SMN: That’s interesting. I never realized that the orchestra is actually playing behind the scene.
JM: They are! We record on a “scoring stage.” There are a lot of amazing scoring stages in Los Angeles. There is one at Fox, one at Sony, and one at Warner Brothers. We also score out of town. We score in London; we score in Seattle, and I’m usually at those sessions as well. That’s another part of music supervision. I think people think we listen to songs all day, which we do, but music supervisors are also very involved with the composer and the score.
2. SMN: How do you find music for shows and movies? Do you have a catalog of songs, and do you send out a song search of the scene you’re working on to known sources?
JM: There are various ways that I do this. I have a library in my office of over 100,000 songs that we’re constantly managing. We receive CDs and digital links daily, and are always listening through those and importing into our library what we think are appropriate for the kind of films that we do.
When I do get to a project where I need something specific, we have contacts at labels, publishers, and indie pitching companies. I go to those reputable people, and they pitch to me. I also look on iTunes and Spotify; when we have a search it’s sort of a combination of everything.
3. SMN: When you first read a script, what is your process for deciding what scenes will have music? How do you decide what genre and the general direction of the music to use? Is there anyone else involved in that process?
JM: That normally depends on when I’m brought on to a film. If I’m brought on to a film that hasn’t been shot, I read the script and break it down for music. There are two categories; the first is music that will be handled in post-production, when the movie is shot. The other category, which has to be done before shooting, is what we call “on-cameras.” So, for instance, if anybody is singing on camera, doing any choreography or playing in a band, those get grouped into the second category, and are the first priority. We need to find the song, clear the song, and in many instances, go into the studio and do pre-records with either our actors or artists before we shoot. So when we get to the set, there is something for the actors to lip-sync to or a guide for live recording.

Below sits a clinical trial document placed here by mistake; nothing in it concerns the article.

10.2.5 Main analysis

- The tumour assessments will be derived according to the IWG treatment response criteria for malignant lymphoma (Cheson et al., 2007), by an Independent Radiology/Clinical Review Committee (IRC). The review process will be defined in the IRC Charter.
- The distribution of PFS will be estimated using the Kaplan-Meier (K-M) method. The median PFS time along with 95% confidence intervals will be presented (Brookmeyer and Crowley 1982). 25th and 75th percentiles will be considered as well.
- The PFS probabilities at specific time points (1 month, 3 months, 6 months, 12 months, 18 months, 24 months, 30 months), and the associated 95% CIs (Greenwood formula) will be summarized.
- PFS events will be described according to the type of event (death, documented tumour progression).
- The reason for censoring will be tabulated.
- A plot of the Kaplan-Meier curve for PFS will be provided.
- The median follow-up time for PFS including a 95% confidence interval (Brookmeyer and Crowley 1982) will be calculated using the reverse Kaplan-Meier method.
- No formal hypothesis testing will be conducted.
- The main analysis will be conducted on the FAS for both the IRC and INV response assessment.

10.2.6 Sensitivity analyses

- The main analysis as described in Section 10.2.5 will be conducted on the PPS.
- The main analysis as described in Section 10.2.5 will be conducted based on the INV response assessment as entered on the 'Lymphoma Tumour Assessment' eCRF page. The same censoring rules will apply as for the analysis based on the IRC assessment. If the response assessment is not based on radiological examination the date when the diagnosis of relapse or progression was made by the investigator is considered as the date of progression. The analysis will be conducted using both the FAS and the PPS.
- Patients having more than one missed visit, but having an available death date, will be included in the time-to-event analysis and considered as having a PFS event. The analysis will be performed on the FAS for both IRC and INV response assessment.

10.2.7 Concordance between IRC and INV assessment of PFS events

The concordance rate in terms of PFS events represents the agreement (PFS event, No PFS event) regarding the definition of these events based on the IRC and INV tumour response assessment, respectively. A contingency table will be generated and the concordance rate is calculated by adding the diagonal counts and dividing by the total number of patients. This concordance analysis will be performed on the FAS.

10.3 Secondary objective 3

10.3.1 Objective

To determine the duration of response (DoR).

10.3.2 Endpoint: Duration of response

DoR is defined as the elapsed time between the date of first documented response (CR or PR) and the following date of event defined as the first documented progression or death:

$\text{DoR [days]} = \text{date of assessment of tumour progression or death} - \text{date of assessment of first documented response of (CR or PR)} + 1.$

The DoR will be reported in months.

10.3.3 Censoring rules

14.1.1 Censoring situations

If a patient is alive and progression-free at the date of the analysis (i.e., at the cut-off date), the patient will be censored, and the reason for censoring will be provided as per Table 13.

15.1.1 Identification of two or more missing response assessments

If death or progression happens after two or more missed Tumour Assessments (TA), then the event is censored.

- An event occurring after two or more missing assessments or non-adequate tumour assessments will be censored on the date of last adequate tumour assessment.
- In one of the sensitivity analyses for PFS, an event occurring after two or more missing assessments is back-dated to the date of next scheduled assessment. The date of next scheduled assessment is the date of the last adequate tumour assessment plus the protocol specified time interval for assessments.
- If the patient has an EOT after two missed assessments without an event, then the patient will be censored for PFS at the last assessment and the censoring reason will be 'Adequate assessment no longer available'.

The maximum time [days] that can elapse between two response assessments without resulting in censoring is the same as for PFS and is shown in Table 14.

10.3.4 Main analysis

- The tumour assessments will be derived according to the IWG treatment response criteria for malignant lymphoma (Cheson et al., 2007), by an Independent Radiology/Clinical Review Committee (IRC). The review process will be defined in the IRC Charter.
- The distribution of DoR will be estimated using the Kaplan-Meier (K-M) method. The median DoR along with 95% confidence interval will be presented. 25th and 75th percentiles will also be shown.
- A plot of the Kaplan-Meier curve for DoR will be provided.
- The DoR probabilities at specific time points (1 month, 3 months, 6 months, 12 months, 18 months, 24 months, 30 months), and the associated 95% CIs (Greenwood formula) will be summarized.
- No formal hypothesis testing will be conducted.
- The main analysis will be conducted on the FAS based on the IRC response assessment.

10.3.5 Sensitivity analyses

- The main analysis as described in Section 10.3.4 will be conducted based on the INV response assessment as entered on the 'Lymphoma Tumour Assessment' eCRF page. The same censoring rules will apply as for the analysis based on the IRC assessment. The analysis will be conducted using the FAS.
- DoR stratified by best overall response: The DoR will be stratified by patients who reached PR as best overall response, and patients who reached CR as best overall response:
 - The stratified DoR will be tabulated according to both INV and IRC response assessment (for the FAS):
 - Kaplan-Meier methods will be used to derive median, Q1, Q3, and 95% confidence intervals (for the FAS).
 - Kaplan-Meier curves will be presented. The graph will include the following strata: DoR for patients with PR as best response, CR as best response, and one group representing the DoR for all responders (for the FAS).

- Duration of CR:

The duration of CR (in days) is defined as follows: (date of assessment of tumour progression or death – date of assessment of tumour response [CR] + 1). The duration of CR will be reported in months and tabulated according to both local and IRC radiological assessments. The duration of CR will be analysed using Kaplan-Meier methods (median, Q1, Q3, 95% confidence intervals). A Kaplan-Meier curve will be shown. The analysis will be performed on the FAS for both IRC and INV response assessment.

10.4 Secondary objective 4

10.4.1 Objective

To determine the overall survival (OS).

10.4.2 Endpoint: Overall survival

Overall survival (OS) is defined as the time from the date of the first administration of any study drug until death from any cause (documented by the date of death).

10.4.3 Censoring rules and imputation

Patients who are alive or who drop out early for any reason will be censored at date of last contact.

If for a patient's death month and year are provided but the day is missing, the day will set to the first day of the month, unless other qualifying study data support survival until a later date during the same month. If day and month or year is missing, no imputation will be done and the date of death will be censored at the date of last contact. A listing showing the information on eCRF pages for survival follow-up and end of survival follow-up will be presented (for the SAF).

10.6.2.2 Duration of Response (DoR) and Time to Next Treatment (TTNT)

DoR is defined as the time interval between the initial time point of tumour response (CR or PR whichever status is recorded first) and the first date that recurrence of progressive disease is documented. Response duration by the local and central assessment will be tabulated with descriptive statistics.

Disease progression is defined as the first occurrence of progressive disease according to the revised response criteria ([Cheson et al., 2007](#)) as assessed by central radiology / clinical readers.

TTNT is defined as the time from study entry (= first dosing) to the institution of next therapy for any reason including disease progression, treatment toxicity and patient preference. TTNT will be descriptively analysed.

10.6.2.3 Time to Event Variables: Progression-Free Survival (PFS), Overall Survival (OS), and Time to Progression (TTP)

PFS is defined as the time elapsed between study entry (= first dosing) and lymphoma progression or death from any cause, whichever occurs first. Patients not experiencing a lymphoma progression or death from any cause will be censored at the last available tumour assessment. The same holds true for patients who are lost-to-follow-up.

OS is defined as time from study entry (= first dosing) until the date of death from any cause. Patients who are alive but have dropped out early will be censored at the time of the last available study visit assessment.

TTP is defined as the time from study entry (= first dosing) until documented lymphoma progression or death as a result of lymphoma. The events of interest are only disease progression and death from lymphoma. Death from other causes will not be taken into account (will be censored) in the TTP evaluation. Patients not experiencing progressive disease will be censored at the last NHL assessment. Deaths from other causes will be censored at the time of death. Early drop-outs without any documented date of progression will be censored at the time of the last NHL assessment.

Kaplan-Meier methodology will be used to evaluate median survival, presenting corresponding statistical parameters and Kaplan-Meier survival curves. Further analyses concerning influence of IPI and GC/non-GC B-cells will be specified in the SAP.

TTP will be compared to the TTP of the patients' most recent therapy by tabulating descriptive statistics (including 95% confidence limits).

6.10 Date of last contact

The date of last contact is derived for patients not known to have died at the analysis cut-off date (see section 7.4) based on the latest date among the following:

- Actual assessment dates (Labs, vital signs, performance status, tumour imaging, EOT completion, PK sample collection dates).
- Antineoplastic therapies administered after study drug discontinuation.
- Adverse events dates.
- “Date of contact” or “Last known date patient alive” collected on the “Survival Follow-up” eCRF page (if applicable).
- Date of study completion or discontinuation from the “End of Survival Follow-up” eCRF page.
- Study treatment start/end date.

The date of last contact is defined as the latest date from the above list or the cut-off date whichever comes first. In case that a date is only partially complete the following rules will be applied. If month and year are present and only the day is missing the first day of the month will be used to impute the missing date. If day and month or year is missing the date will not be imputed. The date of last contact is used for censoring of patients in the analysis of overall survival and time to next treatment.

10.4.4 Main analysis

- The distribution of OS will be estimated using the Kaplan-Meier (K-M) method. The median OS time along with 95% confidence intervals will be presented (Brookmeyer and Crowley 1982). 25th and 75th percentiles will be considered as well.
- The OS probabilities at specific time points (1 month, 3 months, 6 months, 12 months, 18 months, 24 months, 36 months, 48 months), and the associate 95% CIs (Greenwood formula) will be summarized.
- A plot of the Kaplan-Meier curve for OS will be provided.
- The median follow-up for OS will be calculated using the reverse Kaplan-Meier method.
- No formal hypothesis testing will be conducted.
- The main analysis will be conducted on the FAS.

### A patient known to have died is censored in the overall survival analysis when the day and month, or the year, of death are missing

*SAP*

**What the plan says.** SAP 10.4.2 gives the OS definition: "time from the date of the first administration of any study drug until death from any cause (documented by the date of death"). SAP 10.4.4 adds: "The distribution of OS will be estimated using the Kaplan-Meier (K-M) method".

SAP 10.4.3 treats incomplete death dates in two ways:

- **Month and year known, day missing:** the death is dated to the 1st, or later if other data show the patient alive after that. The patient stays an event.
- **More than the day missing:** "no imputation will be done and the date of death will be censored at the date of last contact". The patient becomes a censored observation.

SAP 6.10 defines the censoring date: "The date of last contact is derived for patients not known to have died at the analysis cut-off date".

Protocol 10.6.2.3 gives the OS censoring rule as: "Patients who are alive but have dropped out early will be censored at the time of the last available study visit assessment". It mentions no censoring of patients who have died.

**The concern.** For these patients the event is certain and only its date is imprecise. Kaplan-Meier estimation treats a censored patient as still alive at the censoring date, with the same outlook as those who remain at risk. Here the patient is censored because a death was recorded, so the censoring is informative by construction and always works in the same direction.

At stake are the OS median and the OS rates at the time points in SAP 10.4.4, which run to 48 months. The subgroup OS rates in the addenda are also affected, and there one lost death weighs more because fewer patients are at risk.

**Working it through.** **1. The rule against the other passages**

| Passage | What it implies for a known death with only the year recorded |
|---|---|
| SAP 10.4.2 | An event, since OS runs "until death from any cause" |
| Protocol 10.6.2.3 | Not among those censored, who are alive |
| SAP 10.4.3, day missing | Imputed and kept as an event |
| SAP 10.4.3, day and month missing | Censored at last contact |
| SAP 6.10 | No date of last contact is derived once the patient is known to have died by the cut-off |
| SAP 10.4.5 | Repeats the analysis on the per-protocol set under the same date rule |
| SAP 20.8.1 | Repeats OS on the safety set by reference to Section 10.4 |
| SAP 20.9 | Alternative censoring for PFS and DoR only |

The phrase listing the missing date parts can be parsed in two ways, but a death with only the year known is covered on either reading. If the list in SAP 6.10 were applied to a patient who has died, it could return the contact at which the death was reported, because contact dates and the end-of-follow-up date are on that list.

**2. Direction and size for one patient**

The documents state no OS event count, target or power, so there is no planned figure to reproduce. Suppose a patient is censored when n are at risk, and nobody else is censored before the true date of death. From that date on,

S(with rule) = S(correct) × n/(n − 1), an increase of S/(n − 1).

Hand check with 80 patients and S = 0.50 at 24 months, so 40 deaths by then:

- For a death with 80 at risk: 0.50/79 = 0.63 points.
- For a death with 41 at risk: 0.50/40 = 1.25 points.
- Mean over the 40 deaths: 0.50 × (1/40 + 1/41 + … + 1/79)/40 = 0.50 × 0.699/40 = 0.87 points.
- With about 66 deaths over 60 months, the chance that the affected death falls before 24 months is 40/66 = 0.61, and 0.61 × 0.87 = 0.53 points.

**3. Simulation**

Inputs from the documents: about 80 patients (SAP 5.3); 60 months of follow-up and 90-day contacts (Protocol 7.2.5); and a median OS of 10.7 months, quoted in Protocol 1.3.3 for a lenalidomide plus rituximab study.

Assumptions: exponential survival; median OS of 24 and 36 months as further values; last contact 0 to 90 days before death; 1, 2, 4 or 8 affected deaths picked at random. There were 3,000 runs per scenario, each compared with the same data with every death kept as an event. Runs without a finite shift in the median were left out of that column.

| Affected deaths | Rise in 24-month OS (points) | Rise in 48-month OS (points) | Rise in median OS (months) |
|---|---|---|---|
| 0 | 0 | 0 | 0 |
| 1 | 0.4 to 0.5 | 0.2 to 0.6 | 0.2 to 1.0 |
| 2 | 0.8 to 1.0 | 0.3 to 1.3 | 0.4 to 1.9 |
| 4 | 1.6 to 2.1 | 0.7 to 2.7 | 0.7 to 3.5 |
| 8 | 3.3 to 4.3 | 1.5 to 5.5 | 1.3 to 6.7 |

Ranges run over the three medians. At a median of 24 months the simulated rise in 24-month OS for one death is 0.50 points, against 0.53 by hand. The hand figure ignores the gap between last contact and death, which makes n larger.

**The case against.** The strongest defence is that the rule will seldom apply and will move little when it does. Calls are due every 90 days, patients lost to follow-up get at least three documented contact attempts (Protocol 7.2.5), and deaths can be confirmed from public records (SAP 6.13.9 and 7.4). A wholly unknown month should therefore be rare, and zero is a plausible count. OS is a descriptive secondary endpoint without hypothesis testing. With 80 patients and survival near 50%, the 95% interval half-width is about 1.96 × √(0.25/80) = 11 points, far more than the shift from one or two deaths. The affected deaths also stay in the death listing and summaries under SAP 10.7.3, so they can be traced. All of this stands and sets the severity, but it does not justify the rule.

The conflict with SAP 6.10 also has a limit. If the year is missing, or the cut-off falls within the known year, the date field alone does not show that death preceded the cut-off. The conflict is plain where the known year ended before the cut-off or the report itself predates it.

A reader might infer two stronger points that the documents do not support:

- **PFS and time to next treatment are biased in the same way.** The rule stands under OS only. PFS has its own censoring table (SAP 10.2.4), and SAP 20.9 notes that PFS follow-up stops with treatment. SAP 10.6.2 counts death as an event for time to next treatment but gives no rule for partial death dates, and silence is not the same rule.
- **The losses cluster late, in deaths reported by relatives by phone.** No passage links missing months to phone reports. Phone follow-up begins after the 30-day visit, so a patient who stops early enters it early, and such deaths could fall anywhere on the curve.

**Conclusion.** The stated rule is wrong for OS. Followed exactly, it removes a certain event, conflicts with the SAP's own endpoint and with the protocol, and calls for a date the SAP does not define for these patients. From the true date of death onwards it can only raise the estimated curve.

I recently finished a movie called Pitch Perfect, which is a comedy set in the a cappella singing world. I worked on this movie with a partner, another Executive Music Producer. It was the most intense project I’d ever worked on. There were 40 on camera a cappella moments, and we had to do everything before we shot. Then in post, we were overdubbing many of the tracks, flushing out arrangements and mixing levels…many, many components. That’s another conversation in itself.
4. SMN: You’ve been the music supervisor on some outstanding box office hits, including The Blind Side, Sex and the City, and the Devil Wears Prada. Do you have a favorite story, something that happened on the set of those films, or another, that you’d like to share with us?
JM: I have a great story from the Devil Wears Prada. For those who have seen the movie, there’s a very, very big montage using a U2 song, called “The City of Blinding Lights”, when our main character (Anne Hathaway) goes to Paris.
During shooting, a film studio will often ask a director to put a bunch of scenes together for them so they can see what he/she is doing. The director actually put that song in a sizzle reel and sent it to the studio, so it was kind of an “anthem” of the movie from the very beginning.
But U2 is always a process to get cleared, as you would imagine. They have approval over everything. We had to send the scene to one of the band members – we didn’t even know which band member we were sending it to – to watch it. I was with the director when he got a phone call from one of the band members who said, “not only is this approved, but it is the best use of one of our songs in a movie EVER.” Talk about a compliment. It was just like “wow” to get that stamp from U2, a pretty exciting moment.